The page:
Matt Smith Is So Damn Good On ‘House Of The Dragon’

In episode five of House of the Dragon, a cloaked Daemon Targaryen (Matt Smith) has an unpleasant reunion of sorts with his frequently mentioned wife, Lady Rhea. Daemon, dressed ominously in a black hooded cloak, stands in the middle of a path in the Vale, seemingly waiting for her. He looks like the Grim Reaper, the lead singer of an early 2000s emo band, or, ironically, Jared Leto in Morbius. Lady Rhea sarcastically asks him if he’s come to finally consummate their marriage and torments him. Tense music plays (thanks closed captioning!) as Lady Rhea’s eyes widened. She reaches for her weapon, but her horse freaks out (the technical terms) and she falls off, cracking her neck. We see Daemon try to tame Lady Rhea’s horse, and he picks up a large rock. Daemon’s actions remain unclear. Before the tense music and the horse freaking out, we didn’t see what Daemon did, if anything, so it’s impossible to know for sure. Did Daemon intend to kill his wife, who was a skilled rider? Did he pick up the rock to show her mercy with a quick death, or was he motivated by hate?

As one of the few main characters on such an intimate show that has mostly consisted of the same three Targaryens talking in various rooms, Daemon Targaryen remains a mystery. The narrative consistently and intentionally hides his motivations and actions from the audience, leaving us to ponder his true nature. Is he a villain or just a weirdo? It’s still too soon to tell, but Matt Smith’s striking performance keeps it interesting rather than frustrating. The events in episode five imply that Daemon is dangerous and guilty of uxoricide, and playing a game (of thrones, perhaps?) with his brother King Viserys and niece Princess Rhaenyera.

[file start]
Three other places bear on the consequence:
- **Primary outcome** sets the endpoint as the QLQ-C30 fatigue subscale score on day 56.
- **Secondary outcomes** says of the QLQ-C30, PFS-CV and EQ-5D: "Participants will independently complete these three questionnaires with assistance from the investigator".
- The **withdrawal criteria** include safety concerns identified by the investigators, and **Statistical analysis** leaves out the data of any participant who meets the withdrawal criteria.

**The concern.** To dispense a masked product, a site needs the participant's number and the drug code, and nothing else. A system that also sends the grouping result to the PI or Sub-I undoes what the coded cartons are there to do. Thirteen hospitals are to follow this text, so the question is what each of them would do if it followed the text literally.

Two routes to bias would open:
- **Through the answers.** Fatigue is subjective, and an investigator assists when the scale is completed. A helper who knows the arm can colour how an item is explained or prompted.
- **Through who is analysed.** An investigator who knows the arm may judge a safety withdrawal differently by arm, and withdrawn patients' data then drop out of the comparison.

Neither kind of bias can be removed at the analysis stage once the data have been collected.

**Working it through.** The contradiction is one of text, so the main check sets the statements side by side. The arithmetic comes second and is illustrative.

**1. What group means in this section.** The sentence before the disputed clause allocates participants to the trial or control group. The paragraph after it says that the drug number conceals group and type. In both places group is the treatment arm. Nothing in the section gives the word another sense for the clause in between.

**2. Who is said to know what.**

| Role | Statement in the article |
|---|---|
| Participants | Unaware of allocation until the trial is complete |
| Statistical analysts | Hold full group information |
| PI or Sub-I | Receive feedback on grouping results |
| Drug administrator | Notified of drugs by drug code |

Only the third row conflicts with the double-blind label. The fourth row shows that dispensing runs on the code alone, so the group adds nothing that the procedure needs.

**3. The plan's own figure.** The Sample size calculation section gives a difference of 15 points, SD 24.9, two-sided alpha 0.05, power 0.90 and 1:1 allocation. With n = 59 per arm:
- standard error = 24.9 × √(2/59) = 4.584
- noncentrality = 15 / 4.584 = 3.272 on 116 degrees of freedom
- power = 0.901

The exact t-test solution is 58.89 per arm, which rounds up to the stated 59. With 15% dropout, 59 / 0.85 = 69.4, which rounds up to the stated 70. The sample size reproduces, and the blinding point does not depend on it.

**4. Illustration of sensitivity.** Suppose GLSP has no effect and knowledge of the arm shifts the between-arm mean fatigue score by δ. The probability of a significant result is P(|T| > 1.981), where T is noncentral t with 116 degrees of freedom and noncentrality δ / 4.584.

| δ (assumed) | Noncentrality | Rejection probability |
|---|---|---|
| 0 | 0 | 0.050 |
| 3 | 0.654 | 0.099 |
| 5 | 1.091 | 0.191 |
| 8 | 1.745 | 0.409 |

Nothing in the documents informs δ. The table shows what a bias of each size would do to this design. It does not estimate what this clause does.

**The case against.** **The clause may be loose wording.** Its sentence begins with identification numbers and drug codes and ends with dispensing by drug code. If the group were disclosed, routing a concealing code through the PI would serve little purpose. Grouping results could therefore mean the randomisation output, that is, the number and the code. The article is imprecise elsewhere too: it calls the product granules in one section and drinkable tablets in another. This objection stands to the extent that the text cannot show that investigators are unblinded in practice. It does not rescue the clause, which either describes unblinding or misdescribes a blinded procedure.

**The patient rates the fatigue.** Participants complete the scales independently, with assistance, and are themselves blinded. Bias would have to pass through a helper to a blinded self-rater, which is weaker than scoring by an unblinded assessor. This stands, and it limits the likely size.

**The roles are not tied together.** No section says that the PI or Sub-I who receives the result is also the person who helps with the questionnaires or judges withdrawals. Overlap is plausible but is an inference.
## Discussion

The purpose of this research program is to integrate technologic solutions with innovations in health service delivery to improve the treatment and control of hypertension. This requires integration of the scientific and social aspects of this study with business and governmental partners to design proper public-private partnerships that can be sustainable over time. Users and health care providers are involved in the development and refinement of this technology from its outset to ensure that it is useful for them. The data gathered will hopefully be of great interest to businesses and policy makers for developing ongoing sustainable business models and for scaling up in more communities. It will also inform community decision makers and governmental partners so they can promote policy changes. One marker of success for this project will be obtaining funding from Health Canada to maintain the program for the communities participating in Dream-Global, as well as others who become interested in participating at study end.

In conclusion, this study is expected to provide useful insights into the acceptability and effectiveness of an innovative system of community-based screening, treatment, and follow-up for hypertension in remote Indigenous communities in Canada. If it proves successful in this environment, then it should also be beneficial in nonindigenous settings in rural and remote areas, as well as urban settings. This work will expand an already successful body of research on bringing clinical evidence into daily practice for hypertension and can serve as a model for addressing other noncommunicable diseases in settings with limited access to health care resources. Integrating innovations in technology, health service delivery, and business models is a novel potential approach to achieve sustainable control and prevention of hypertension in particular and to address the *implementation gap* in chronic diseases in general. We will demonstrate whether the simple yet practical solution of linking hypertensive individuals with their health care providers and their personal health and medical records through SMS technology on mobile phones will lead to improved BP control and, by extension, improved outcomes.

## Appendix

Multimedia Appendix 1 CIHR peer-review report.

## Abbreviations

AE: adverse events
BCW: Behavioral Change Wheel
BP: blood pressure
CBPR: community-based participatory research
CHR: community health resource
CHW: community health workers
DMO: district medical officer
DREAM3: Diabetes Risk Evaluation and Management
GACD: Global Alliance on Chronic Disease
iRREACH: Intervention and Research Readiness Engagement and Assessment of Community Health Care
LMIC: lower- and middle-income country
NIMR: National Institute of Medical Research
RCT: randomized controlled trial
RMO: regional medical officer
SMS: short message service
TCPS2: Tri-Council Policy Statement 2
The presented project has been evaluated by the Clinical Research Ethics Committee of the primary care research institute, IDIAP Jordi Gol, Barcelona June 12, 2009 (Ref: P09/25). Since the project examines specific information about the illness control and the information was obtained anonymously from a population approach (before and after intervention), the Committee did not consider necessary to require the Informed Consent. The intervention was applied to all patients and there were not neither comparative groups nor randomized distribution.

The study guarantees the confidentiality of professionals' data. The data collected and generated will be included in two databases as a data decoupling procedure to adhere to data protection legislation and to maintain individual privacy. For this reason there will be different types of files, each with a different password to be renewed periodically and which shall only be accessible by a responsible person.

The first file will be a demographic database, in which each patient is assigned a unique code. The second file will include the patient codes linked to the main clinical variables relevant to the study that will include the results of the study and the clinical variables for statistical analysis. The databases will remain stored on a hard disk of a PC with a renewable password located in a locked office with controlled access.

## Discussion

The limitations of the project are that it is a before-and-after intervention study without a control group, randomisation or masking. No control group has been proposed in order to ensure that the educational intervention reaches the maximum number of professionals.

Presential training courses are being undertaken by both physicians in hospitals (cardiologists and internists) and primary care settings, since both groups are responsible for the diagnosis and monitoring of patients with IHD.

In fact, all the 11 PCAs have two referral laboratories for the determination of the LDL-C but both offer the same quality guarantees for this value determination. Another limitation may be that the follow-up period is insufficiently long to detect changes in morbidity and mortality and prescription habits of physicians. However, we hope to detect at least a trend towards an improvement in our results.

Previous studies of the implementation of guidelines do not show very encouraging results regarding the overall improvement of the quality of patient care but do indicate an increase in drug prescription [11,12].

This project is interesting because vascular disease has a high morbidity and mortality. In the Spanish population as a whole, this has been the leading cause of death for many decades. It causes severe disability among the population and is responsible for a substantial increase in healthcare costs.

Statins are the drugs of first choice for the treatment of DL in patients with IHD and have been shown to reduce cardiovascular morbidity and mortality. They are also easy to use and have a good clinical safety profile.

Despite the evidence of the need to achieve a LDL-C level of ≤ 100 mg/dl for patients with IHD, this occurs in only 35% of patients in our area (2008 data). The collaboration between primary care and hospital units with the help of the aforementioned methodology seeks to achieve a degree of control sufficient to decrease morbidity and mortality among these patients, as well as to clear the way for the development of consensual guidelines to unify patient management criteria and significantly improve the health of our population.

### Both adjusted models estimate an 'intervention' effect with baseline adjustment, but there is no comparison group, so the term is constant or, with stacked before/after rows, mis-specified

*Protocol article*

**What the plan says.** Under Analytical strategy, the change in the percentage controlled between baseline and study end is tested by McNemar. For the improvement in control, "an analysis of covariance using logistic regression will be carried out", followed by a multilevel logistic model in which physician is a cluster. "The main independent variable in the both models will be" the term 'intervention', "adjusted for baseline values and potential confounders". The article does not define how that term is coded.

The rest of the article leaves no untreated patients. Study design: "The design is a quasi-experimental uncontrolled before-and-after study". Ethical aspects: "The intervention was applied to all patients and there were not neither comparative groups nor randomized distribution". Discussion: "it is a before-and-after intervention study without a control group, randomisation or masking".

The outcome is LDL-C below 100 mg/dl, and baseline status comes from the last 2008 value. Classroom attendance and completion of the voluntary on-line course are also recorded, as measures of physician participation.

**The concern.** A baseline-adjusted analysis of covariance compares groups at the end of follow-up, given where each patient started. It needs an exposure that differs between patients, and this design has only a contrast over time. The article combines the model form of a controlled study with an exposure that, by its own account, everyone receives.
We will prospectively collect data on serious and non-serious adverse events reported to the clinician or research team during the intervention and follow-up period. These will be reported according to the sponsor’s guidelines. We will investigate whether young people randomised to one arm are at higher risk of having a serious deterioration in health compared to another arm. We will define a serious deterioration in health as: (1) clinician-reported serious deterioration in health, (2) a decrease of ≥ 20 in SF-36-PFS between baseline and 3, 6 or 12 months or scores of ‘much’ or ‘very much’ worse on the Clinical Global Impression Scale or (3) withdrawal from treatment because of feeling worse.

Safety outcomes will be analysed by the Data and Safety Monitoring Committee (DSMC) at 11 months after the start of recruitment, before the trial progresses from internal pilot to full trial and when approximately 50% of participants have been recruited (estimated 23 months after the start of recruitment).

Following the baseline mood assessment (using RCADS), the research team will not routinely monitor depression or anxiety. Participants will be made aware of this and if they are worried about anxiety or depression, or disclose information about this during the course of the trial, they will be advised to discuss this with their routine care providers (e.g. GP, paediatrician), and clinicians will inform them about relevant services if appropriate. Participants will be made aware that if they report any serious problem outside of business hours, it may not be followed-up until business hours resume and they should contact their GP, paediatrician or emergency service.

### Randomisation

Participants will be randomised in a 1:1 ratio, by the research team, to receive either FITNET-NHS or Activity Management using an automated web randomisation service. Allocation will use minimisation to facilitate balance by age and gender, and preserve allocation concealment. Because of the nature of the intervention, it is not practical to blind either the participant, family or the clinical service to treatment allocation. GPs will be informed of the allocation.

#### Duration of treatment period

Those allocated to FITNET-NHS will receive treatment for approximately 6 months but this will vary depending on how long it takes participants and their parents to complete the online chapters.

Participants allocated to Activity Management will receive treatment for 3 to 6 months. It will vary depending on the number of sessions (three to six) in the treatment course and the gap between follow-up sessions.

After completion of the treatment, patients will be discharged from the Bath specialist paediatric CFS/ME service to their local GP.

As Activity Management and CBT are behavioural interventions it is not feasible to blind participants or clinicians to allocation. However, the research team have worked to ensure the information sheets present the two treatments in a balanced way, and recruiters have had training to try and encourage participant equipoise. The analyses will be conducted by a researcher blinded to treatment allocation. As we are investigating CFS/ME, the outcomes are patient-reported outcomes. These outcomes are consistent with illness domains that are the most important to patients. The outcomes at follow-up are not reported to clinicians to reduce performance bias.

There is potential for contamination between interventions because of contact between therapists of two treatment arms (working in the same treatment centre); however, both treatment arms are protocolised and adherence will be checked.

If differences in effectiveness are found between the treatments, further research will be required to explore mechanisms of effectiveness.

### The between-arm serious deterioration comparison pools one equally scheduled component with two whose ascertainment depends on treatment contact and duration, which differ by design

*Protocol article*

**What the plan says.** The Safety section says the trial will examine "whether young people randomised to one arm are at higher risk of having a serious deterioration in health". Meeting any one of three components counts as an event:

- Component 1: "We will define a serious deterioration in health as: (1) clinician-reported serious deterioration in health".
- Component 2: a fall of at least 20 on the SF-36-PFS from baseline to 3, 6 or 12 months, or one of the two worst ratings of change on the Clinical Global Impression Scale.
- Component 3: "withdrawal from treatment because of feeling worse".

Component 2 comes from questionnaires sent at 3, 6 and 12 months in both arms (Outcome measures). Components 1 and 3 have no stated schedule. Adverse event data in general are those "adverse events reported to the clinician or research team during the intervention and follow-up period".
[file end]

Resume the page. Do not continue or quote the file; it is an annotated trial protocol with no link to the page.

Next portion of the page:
But in episode four, Daemon was menacing, outrageously emotional, and disturbingly hot. He turned on the uncle charm when he took Rhaenyra for a night out in King’s Landing, they had a streamy little finger bang, and by the end of the episode, Daemon is writhing on the floor getting a beating from his brother. When confronted about his intimacy with Rhaenerya, Daemon’s emotions feel authentic: he doesn’t feel bad about his actions with Rhaenyra because he has genuine romantic feelings for her. Smith plays Daemon so well that the incest scene, as gross as it was, felt weirdly hot, and so well that by the time King Viserys is pissed and kicking him, you feel kind of bad.

Smith is a master at quiet, rousing menace. His face looks completely different depending on his emotion and the lighting. He can embody charm with his body language while his eyes communicate the opposite, or vice versa. He can also be completely charming or completely terrifying. Although a terrible film (and not even so terrible that it is a pleasure to watch), Smith does this in his entertaining performance in Morbius. His character builds and builds from a seemingly normal person into total chaos and as Prince Philip on Netflix’s The Crown, Smith tapped into his dark side.

Essentially, Matt Smith gives House of the Dragon everything while also giving nothing at all. Smith’s presence changes the gravity of every scene, instantly making the show more interesting and infinitely more dramatic and emotional, despite the unknown. Every scene without him feels like a missed opportunity, but a necessary missed opportunity because you need to miss him. A character without clear motivations should never work, but like Game of Thrones’ Littlefinger played with similar success by Aiden Gillen, Daemon Targaryen works because of Matt Smith.